(17) Why did economics of socialism fail?
Now then, why did economics of socialism in the 20th century fail as well? That is, what was the reason behind the failure of economics that underpinned socialism and communism, social regimes that were supposed to eradicate unemployment and hunger from society, abolish class, surpass capitalism, and bring society closer to a utopia?
In my view, that’s probably because economics of socialism basically had the same problem as the economics that emphasized laissez-faire and competition. That is, economics of socialism also adheres to the assumption that the origin of value is attributable solely to human labor, and that calculation of self-interest is the basis of human behavior.
Furthermore, in socialist or communist states, where the political system often tended to be autocratic and repressive, people’s originality and ingenuity were inhibited; and corruption became rife in the regime. I think this also contributed to accelerating the demise of the regime. Since labor measured in terms of hours worked was deemed the only source of value, close attention was not given to employment and education tailored to the strengths, preferences, and personalities of individuals. As such, providing the required hours of labor, however unnecessary and idle they may be, was the sole basis of the economy. That, in my opinion, led to the long-term and significant deterioration of competitiveness [of the economy].
Moreover, within the political regime, some parts of the officially stated version of “right and wrong” became far removed from the “right and wrong” in reality. That presumably brought about a great deal of falsity and distrust among the people, thereby ruining, from within, economic activities based on the ideals of socialism and communism.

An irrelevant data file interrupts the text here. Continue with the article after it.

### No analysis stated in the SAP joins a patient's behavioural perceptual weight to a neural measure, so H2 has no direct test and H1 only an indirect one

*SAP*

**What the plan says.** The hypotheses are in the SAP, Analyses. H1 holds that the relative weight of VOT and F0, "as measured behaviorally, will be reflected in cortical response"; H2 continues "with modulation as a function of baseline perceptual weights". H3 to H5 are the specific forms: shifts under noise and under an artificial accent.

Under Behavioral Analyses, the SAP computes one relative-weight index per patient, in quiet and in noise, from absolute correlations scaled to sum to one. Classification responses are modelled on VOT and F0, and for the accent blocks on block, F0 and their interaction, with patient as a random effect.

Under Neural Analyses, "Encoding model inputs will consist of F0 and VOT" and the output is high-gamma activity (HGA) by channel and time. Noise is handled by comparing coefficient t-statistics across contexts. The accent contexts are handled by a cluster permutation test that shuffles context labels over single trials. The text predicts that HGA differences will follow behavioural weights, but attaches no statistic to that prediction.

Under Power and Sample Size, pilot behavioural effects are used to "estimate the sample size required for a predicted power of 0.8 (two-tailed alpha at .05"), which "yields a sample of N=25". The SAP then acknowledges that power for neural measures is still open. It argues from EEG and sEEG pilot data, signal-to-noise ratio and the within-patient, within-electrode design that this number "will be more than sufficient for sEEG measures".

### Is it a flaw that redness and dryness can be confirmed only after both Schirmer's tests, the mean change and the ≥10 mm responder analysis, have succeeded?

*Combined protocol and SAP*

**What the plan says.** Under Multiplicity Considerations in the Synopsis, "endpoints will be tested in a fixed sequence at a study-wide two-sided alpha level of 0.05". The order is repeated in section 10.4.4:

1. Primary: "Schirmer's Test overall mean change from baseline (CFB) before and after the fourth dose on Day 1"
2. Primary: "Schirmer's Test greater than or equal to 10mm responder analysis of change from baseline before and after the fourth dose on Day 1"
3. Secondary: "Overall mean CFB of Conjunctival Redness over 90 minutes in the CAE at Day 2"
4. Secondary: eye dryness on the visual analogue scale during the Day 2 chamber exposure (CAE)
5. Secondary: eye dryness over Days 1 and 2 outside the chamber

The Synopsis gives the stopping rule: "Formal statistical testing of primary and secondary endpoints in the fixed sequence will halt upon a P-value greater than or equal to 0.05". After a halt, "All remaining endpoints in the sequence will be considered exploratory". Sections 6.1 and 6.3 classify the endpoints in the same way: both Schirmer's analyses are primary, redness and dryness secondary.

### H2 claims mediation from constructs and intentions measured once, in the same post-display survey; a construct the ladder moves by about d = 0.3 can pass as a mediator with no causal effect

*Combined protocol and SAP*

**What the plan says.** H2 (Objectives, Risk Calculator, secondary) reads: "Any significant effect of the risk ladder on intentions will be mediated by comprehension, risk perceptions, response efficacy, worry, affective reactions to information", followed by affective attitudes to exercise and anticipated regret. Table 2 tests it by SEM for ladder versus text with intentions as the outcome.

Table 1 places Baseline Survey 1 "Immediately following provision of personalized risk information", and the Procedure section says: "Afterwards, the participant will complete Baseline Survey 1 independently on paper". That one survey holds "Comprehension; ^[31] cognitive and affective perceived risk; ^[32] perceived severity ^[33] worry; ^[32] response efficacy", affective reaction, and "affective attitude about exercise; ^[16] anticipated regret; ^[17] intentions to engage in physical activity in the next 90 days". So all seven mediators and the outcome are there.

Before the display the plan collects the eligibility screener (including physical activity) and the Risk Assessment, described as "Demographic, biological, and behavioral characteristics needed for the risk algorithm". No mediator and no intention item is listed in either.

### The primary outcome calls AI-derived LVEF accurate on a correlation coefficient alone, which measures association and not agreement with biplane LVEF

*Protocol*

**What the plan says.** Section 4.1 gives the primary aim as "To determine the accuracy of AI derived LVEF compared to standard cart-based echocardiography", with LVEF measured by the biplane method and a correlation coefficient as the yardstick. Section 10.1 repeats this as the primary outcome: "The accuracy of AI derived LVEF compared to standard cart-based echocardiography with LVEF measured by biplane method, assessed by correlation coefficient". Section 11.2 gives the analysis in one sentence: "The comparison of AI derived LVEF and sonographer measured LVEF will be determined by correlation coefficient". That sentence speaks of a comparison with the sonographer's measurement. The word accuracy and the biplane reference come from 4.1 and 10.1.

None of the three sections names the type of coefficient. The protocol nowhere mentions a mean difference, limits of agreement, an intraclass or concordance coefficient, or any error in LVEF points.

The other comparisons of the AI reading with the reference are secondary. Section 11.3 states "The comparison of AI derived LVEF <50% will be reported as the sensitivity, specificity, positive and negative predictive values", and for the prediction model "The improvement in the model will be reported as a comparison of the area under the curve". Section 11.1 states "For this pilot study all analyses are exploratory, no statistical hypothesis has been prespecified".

Similarly, the so-called Keynesian economics, wherein the government is supposed to run the economy by wisely controlling aggregate demand, also basically neglects the gift of nature as the source of value. Accordingly, while the situation may not be as bad as socialism or communism, it is almost beyond the capacity of Keynesian economics to guarantee the maximization of people’s potentials in economic activities. In politics, bureaucracies, or businesses in a Keynesian economy, as in socialist or communist governments, the norm of “right and wrong” started to become shaky and corruption was spawned. Regimes were weakened on a national scale, which presumably resulted in huge fiscal deficits.
Thus, it would be fair to say that we are currently faced with a situation in which 20th-century economics is stuck in a deadlock: capitalistic, socialistic, and Keynesian economics all have problems in common and are unable to resolve the issue of corruption in relation to the integrity of the political regime.
(Date published / 公開日： 5/9/2021)
(Date last updated / 最終改訂日: 5/13/2021)